The Perceived Assortativity of Social Networks: Methodological Problems and Solutions

David N. Fisher, Matthew J. Silk, Daniel W. Franks

Research output: Chapter in Book/Report/Conference proceedingChapter

Abstract

Networks describe a range of social, biological and technical phenomena. An important property of a network is its degree correlation or assortativity, describing how nodes in the network associate based on their number of connections. Social networks are typically thought to be distinct from other networks in being assortative (possessing positive degree correlations); well-connected individuals associate with other well-connected individuals, and poorly connected individuals associate with each other. We review the evidence for this in the literature and find that, while social networks are more assortative than non-social networks, only when they are built using group-based methods do they tend to be positively assortative. Non-social networks tend to be disassortative. We go on to show that connecting individuals due to shared membership of a group, a commonly used method, biases towards assortativity unless a large enough number of censuses of the network are taken. We present a number of solutions to overcoming this bias by drawing on advances in sociological and biological fields. Adoption of these methods across all fields can greatly enhance our understanding of social networks and networks in general.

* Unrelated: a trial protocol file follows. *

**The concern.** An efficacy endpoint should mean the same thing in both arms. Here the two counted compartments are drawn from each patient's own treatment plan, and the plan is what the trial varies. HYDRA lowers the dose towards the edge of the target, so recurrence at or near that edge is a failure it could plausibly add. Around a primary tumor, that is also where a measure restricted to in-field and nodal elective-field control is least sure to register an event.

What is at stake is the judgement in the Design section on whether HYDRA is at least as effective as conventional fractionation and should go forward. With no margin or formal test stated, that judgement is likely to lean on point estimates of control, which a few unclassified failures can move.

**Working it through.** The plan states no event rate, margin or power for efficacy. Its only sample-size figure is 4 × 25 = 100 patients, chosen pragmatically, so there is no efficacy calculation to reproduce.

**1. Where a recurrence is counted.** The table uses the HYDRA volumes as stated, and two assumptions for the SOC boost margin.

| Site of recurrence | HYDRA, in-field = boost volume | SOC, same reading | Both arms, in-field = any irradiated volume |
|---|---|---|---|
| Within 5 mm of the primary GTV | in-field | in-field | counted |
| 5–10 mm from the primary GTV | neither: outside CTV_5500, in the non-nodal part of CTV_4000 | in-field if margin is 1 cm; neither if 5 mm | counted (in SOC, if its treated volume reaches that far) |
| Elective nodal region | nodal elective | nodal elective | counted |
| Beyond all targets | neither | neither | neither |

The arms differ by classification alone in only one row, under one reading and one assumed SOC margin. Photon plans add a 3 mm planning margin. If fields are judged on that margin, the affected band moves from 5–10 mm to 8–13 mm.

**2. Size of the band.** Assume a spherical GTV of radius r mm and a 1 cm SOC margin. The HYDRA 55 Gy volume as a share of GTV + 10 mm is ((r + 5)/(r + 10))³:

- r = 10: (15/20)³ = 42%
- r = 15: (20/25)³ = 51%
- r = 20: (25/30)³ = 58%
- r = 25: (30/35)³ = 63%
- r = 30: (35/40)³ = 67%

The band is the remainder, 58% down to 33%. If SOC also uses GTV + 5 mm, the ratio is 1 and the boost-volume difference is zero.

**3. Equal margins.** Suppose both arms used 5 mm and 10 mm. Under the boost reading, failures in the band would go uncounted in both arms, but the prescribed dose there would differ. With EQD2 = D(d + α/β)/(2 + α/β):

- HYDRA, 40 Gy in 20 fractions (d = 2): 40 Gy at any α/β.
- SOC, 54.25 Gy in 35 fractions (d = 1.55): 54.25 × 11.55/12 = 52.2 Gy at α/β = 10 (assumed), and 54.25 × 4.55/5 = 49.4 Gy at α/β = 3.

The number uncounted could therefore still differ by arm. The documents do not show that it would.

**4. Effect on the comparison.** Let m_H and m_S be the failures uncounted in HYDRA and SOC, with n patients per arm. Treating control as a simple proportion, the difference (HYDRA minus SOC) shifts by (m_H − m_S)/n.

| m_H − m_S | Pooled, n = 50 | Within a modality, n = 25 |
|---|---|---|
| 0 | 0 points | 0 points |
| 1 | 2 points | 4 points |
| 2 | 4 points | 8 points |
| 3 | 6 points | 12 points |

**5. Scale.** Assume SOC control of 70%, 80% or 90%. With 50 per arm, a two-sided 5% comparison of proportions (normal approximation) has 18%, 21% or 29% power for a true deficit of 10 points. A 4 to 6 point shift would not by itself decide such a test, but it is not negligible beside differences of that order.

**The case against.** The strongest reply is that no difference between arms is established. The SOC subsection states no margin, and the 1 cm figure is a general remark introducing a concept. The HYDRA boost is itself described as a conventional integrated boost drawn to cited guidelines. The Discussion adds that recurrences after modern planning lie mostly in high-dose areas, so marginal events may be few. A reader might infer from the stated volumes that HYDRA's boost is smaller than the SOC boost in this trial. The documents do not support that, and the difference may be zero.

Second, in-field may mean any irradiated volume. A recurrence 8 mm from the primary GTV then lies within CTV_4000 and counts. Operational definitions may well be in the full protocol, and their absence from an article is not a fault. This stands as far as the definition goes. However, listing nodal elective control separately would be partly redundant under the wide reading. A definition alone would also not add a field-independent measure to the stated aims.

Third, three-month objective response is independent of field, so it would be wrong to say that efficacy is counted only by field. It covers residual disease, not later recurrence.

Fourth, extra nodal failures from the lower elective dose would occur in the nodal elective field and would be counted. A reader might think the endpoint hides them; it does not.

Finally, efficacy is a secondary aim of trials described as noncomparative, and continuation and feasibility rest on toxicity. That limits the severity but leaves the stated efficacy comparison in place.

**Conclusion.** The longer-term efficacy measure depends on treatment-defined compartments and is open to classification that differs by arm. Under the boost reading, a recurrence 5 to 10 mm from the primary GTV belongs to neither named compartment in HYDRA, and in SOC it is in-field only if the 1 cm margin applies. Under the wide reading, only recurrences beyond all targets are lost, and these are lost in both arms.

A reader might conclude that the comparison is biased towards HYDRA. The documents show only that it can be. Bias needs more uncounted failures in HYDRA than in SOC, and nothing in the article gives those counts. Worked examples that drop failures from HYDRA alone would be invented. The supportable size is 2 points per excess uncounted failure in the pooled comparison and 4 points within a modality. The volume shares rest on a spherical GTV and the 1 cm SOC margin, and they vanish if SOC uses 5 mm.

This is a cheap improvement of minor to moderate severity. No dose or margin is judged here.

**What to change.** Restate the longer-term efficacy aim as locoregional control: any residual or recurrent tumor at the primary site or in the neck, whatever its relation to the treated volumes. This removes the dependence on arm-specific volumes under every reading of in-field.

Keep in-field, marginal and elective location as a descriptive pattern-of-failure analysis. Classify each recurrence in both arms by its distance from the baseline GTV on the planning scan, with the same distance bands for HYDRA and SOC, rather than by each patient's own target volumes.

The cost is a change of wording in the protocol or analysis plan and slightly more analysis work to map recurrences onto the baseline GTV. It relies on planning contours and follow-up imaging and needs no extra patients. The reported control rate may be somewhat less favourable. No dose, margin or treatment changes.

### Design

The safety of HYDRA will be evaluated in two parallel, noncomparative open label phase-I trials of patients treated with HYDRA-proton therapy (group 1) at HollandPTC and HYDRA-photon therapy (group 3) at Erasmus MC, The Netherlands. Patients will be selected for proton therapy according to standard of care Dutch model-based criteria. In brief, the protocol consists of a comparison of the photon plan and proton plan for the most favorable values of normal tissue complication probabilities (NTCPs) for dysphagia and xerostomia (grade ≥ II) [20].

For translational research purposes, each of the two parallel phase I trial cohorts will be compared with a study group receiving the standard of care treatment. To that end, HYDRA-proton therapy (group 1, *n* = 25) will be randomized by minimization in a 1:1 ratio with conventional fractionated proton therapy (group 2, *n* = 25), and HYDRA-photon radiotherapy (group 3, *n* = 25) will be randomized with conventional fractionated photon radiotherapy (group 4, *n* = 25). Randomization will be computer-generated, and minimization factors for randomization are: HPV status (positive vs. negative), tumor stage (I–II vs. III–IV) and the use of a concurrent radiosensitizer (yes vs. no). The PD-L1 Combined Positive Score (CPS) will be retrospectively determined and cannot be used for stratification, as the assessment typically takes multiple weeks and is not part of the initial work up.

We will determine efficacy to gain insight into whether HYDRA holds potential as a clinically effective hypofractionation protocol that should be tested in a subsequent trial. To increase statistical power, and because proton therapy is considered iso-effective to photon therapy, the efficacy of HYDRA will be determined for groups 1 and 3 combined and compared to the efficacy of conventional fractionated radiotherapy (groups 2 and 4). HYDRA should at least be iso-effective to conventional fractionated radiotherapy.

Original languageEnglish
Title of host publicationTrends in Social Network Analysis
EditorsR Missaoui , T Abdessalem , M Latapy
PublisherSpringer
Pages1-19
Number of pages19
ISBN (Electronic)978-3-319-53420-6
ISBN (Print)978-3-319-53419-0
DOIs
Publication statusPublished - 30 Apr 2017

Publication series

Name Lecture Notes in Social Networks
PublisherSpringer

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    Fisher, D. N., Silk, M. J., & Franks, D. W. (2017). The Perceived Assortativity of Social Networks: Methodological Problems and Solutions. In R. Missaoui , T. Abdessalem , & M. Latapy (Eds.), Trends in Social Network Analysis (pp. 1-19). ( Lecture Notes in Social Networks). Springer . https://doi.org/10.1007/978-3-319-53420-6_1